Fujimori faced years of legal woes before winning a spot in the June runoff (Peru requires a candidate to earn 51% of the vote or more to win the presidency in the first round; if not, the top two vote-getters go on to a runoff election). Fujimori was arrested in 2018 on charges of taking as much as $1 million in bribes from Odebrecht, a Brazilian contracting firm notorious for having allegedly bribed politicians in nearly every country in Latin America. Prosecutors claim that, under Fujimori, her Popular Force party laundered Odebrecht funds through campaign events. Fujimori’s case remains in process and she has denied all allegations.

“Persecution has disguised itself as justice in our country. They have persecuted me for 18 years and have never proven one accusation, and just like that, with no proof, I have been deprived of my freedom,” Fujimori said in a written statement following her arrest. “Last week, they abusively annulled the pardon my father received, and now they arrest me and other Fujimoristas … that is political persecution!”

Fujimori is the daughter of former Peruvian President Alberto Fujimori, who at press time is serving a 25-year prison sentence for alleged crimes against humanity. Fujimori, an octogenarian, has attempted to use legal measures to receive a house arrest sentence given his old and frail state, but remains in prison. Pedro Pablo Kuczynski, a former president who defeated Keiko Fujimori in 2016, pardoned the elder Fujimori, but a Peruvian court overturned the petition. Kuczynski resigned after a struggle between Fujimori and her brother, Kenji Fujimori, implicated Kuczynski in a corruption scheme.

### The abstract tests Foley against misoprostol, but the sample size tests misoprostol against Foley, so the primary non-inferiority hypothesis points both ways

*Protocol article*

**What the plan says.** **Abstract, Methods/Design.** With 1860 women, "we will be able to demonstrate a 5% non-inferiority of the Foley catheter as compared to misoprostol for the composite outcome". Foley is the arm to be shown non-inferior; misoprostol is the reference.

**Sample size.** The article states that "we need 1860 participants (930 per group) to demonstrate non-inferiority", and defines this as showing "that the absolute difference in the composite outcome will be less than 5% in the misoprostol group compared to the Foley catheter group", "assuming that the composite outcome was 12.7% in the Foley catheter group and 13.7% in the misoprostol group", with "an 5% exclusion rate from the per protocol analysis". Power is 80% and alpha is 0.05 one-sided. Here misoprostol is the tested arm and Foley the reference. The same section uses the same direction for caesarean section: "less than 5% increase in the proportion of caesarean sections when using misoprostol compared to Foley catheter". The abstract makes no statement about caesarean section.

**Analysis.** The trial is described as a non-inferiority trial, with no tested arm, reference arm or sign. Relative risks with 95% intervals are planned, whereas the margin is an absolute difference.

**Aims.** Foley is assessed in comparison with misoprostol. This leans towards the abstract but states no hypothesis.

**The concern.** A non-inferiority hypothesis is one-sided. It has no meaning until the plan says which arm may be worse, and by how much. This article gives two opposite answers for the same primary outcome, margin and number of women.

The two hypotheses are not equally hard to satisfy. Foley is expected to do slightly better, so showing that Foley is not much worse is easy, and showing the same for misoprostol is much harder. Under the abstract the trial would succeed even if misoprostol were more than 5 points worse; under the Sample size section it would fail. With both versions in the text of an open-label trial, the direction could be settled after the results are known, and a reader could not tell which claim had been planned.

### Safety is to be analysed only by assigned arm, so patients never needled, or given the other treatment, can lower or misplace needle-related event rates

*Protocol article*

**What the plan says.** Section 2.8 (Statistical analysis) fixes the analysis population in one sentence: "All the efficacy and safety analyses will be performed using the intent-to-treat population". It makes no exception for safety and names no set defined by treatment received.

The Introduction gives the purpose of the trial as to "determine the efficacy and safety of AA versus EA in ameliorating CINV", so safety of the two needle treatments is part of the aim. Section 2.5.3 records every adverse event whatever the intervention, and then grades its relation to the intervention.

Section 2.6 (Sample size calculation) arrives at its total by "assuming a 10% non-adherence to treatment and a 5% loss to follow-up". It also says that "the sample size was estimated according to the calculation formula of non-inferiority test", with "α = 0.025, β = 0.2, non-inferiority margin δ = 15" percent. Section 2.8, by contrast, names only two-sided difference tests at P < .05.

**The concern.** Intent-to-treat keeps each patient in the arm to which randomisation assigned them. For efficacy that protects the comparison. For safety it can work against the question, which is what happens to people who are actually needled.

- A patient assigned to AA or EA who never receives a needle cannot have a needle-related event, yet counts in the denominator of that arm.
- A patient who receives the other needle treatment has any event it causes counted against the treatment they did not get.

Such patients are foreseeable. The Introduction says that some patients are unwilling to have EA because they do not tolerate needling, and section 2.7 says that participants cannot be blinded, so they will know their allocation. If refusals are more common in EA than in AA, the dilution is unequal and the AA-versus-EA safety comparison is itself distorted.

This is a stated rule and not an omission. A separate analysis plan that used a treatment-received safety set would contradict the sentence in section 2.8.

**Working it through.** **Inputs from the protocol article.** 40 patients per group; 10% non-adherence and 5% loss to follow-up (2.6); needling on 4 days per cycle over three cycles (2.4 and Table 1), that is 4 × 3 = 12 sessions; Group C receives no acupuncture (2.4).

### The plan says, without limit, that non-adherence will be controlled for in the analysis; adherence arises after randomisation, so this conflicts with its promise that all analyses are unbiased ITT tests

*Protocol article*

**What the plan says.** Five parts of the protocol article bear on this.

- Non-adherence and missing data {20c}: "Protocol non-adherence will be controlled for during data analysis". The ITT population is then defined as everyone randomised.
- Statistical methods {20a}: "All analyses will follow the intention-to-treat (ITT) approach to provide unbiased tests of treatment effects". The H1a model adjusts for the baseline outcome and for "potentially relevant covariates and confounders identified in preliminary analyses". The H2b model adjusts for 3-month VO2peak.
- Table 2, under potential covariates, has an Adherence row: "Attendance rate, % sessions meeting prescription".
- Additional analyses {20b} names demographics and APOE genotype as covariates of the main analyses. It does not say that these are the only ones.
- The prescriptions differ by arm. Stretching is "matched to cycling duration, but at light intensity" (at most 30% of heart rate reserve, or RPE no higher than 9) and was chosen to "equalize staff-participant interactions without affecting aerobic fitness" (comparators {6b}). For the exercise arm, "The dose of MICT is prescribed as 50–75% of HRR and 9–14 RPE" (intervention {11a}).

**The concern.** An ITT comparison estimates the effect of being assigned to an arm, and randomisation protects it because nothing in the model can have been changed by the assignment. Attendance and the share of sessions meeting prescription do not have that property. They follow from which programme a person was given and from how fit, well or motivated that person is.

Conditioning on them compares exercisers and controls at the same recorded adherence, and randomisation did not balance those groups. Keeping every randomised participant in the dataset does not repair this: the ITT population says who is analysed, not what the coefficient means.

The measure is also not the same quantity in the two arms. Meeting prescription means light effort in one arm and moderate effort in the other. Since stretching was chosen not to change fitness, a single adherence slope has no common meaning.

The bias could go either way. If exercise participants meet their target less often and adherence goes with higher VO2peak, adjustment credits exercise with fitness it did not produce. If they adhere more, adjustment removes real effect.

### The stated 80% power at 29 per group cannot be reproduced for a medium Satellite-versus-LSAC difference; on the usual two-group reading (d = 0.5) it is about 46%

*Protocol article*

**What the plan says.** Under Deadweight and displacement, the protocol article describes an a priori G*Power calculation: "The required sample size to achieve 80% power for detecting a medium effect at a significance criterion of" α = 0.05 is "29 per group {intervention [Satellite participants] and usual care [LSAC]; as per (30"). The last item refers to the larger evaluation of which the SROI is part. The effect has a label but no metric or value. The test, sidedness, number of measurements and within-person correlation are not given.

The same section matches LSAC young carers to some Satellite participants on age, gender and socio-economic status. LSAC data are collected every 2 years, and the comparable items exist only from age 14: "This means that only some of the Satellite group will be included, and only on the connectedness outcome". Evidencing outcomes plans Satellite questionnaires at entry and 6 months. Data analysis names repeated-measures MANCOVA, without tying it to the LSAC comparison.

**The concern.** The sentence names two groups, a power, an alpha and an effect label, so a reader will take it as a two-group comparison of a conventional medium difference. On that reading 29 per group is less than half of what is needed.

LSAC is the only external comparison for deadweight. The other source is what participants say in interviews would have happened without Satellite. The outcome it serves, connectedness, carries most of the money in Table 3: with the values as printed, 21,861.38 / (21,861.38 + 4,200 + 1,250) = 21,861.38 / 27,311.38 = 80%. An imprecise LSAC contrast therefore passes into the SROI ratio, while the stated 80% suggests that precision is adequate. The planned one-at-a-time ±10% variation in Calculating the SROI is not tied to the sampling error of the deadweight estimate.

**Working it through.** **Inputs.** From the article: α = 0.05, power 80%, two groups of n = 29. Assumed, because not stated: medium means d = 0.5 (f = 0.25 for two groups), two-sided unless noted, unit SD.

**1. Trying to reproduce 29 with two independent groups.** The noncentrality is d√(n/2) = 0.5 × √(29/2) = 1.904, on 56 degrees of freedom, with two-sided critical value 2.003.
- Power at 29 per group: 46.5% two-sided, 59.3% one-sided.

Alberto Fujimori ruled Peru as a hardliner conservative. Under his tenure, the Peruvian government defeated a terrorist insurgency by the Marxist group Shining Path. Keiko Fujimori, then a teenager, served as First Lady following Fujimori’s divorce and subsequent presidential campaign against ex-wife Susana Higuchi.

The Keiko campaign has attempted to frame the current campaign as a struggle to keep radical Marxism from overtaking the c country once more, given the Free Peru party’s radical agenda.

“Socialism does not advocate for freedom of the press, but for a press committed to education and the cohesion of the people,” Free Peru’s political platform reads. “[Vladimir] Lenin had a great point when he said that true freedom of the press is only possible when it is liberated from the yoke of capitalism. Fidel [Castro] also said: ‘…mass media are in the hands of those who threaten human survival with their immense economic, technological, and military resources.”

Polling shows concerns about communism may be tilting the scales in Fujimori’s favor. A poll published Sunday by Ipsos showed Castillo receiving 51.1 percent support, a slim lead over Fujimori’s 48.9 percent. The difference in the two numbers is within the poll’s margin of error, meaning the two are in a statistical tie. Another poll by the firm CPI published Sunday showed a similar difference between the candidates with a far higher rate of undecided voters: 34.4 percent support for Castillo, 32.6 percent for Fujimori, 18% voting blank (voting is mandatory in Peru), and 15% undecided.